Oct 11, 2016
from 05:30 PM to 07:00 PM
|Where||Boardroom at the Department of Architecture, 1-5 Scroope Terrace, CB2 1PX.|
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‘Our middle classes conceive the moral purpose of the state in narrow terms: that it exists exclusively and solely to protect personal freedom and property. This is to think of it as being like a nightwatchman, because the state can only imagine the totality of its role being limited to the prevention of theft and robbery.’
Ferdinand Lassalle, Berlin 1962
The intention of this seminar series is to explore the way in which we shape our cities in the context of the more limited role played by the State in many western countries since the beginning of the 1980s. These are issues that have direct relevance to current debates as cities across Europe and North America find themselves unable to deliver the employment, housing and health that all citizens should have a right to expect.
The starting point of the seminar will be to investigate the collapse in confidence during the 1970s in the ability of the Welfare State to deliver the promise of cities that answered to the demands of both Modernity and social justice. During the thirty or so years after the war these expectations were to be delivered across Europe by the benign combination of economic growth and the Welfare state, a product of the post-war social-democratic consensus. However, by the mid 1970s the prosperity that underpinned the Welfare state was being called in question as a result of the impact of the oil crisis of 1973 and the growing force of globalisation. Was it inevitable that the challenges to the interventionist State and its management of cities would give rise to the Neo-Liberalism that increasingly came to dominate economical and political thinking from the 1980s onwards?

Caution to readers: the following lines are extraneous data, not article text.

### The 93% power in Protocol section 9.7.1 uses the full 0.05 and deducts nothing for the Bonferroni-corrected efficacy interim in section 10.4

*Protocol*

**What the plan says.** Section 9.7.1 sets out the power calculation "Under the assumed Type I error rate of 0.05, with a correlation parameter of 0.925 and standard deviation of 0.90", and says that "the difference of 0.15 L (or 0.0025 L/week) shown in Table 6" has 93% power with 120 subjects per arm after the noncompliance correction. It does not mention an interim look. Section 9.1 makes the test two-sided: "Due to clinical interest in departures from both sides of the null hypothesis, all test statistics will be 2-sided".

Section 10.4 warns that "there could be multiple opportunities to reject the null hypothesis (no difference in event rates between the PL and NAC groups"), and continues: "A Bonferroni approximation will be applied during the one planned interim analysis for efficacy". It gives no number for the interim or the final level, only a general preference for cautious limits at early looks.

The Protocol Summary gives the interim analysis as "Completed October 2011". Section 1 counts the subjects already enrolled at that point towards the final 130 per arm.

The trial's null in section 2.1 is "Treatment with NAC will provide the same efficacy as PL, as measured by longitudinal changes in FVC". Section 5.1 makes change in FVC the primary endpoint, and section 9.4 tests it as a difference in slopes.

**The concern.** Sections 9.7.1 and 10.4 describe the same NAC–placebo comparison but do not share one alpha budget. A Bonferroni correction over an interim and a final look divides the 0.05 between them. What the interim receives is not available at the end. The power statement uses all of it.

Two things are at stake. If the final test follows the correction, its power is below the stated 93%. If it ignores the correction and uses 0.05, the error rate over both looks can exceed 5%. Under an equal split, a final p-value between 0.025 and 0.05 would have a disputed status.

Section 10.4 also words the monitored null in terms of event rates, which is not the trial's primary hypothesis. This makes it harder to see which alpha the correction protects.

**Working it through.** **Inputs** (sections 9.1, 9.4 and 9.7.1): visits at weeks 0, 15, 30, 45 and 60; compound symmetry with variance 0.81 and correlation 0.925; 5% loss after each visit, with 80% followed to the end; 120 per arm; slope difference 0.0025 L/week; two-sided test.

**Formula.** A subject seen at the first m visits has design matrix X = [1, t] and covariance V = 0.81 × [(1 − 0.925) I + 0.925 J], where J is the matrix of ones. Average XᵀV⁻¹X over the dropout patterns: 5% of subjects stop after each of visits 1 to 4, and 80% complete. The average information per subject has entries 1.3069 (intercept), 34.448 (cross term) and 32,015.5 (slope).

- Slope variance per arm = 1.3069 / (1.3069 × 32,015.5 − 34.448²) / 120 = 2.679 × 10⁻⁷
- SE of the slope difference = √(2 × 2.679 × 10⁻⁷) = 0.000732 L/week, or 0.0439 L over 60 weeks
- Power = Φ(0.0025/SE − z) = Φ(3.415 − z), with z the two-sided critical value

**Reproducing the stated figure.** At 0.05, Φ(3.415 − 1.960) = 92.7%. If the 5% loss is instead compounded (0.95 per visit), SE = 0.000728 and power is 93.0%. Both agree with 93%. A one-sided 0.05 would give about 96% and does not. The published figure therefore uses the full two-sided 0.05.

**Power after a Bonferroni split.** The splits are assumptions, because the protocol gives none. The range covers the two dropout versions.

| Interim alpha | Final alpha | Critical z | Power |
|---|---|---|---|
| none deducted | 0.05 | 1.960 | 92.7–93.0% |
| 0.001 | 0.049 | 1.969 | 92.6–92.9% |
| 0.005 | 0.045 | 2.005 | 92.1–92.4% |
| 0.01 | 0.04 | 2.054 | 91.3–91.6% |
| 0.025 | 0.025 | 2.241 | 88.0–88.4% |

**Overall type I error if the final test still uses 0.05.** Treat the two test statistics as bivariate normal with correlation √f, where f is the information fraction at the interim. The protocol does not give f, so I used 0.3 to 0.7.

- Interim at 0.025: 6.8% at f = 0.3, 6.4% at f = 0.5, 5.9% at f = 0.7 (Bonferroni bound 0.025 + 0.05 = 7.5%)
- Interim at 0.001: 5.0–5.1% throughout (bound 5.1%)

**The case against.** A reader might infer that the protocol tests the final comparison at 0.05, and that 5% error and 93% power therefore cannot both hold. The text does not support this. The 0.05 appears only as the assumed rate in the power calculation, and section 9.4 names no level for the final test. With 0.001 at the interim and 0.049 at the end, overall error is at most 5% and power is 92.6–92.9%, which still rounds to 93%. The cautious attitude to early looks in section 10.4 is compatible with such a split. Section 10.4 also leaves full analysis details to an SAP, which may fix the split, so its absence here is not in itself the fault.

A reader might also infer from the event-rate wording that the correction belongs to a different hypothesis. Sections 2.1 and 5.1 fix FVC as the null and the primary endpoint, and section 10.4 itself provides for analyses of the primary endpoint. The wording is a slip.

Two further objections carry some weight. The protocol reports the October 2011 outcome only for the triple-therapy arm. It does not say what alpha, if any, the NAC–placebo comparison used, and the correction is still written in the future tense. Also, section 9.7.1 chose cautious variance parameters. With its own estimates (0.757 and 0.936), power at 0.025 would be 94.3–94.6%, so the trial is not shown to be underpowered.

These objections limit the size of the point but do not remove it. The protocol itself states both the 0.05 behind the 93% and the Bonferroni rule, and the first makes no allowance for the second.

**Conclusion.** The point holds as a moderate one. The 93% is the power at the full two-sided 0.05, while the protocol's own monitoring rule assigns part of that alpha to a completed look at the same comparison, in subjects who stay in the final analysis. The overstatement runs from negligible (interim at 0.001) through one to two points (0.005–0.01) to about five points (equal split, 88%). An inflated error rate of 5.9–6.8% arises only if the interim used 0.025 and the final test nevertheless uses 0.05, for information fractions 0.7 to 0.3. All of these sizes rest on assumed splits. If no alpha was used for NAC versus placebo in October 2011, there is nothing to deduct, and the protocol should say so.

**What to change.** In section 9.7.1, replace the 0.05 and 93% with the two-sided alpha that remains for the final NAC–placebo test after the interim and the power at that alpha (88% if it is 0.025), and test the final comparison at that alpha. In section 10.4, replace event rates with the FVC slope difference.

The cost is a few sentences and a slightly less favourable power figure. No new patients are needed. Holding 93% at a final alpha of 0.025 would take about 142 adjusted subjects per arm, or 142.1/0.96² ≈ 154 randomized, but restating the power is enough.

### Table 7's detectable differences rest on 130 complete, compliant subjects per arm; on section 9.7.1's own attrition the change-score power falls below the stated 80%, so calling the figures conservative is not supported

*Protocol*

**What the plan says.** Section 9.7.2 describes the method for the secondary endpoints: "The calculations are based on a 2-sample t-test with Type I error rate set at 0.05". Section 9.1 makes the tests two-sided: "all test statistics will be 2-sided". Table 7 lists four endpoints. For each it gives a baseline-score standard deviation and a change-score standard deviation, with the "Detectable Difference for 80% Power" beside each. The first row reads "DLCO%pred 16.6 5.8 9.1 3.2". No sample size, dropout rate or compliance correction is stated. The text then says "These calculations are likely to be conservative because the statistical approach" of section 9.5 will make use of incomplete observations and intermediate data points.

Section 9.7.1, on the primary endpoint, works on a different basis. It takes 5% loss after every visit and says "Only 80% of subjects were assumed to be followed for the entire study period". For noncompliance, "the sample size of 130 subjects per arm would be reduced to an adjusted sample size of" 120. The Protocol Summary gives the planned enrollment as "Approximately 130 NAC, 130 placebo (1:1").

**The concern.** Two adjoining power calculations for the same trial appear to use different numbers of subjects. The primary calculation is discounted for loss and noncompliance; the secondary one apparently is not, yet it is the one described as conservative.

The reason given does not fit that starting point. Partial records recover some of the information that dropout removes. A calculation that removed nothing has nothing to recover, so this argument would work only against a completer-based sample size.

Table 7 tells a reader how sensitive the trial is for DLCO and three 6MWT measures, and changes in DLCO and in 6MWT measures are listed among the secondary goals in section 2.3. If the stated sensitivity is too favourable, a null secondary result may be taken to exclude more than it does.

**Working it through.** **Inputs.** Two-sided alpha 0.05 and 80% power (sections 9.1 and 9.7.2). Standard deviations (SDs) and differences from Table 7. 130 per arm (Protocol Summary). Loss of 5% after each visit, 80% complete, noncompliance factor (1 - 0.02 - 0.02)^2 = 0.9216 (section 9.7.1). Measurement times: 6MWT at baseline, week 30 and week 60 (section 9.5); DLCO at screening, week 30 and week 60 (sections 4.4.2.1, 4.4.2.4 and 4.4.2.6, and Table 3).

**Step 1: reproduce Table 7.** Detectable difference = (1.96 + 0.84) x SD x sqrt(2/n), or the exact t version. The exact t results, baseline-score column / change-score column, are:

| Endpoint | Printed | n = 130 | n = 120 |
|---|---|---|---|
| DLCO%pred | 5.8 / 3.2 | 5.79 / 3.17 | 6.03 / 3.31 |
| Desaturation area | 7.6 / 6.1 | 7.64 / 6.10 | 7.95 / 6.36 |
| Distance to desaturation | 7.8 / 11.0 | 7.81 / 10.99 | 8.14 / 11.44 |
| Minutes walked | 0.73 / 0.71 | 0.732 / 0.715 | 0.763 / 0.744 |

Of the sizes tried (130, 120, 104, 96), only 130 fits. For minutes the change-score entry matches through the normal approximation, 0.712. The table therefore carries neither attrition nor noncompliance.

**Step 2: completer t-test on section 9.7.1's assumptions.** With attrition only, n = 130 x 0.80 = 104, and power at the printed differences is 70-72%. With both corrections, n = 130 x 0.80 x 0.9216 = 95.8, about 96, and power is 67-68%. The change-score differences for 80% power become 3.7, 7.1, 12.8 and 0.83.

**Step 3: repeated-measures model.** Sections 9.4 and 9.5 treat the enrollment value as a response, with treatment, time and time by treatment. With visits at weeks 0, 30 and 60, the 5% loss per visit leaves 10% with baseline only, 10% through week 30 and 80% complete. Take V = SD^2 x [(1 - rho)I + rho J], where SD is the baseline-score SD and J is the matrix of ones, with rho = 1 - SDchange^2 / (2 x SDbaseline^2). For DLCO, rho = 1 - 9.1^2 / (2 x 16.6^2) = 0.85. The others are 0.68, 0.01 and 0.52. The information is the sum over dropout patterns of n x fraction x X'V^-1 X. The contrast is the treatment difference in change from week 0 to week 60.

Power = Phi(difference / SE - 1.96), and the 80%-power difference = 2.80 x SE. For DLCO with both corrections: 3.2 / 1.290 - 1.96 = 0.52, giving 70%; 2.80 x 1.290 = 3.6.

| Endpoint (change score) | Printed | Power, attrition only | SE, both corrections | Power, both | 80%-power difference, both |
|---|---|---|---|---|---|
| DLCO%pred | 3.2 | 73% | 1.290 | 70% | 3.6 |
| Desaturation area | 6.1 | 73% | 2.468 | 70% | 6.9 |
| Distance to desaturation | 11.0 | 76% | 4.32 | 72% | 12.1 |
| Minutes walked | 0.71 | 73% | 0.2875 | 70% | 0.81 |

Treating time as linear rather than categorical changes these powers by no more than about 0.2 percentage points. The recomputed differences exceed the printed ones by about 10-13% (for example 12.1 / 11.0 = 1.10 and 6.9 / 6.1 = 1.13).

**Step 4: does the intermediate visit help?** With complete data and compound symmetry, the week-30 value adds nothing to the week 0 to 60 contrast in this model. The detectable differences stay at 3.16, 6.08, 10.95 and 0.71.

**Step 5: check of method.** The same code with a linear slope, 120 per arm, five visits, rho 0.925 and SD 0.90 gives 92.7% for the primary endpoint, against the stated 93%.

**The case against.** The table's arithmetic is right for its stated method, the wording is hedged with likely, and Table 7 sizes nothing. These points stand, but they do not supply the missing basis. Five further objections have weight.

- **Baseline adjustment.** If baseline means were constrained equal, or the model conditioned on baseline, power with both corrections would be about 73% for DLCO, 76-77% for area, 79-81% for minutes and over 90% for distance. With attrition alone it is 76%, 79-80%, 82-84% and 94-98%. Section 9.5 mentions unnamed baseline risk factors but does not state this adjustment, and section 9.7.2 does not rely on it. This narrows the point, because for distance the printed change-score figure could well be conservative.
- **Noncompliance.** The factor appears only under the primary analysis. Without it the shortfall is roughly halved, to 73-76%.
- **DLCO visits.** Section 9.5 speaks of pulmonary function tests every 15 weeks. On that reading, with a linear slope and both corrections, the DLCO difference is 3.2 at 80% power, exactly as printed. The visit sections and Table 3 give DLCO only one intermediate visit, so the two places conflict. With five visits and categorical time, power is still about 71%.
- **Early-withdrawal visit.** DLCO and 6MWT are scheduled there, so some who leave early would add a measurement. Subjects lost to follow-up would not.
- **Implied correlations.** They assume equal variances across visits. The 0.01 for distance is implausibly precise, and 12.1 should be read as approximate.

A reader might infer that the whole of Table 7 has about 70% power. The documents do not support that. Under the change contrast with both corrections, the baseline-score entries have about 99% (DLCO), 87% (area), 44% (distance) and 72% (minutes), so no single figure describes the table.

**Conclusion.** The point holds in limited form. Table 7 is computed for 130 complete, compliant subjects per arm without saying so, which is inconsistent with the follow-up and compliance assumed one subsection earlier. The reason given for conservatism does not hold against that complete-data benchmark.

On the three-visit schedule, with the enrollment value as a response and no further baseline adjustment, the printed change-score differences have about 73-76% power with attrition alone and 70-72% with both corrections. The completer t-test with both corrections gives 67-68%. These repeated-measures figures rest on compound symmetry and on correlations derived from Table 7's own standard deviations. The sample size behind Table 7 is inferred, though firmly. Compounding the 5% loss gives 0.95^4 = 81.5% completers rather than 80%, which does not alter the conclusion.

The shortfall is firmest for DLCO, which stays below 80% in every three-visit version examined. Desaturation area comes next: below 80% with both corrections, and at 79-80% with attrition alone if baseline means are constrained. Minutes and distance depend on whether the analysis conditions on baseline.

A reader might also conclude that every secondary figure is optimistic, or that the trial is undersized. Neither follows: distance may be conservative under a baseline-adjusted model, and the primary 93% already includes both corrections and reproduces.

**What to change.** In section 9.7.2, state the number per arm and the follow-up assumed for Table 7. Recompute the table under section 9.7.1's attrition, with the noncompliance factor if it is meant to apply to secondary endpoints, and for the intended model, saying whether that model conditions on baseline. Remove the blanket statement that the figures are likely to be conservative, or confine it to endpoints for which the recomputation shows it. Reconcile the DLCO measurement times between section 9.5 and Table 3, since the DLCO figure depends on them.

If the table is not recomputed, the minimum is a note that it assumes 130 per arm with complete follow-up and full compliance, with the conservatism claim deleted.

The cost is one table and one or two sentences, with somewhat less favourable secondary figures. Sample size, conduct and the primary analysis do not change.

To frame an answer to this question, the seminar will not only look at the effect on European and North American cities of the retreat of the state but will also draw on examples from further afield, from Latin America and Africa, to illustrate the variety of ways in which cities may operate and different social groups find a way of surviving – even of flourishing – beyond the formal machinery of city government that Europeans and North Americans tend to take for granted.
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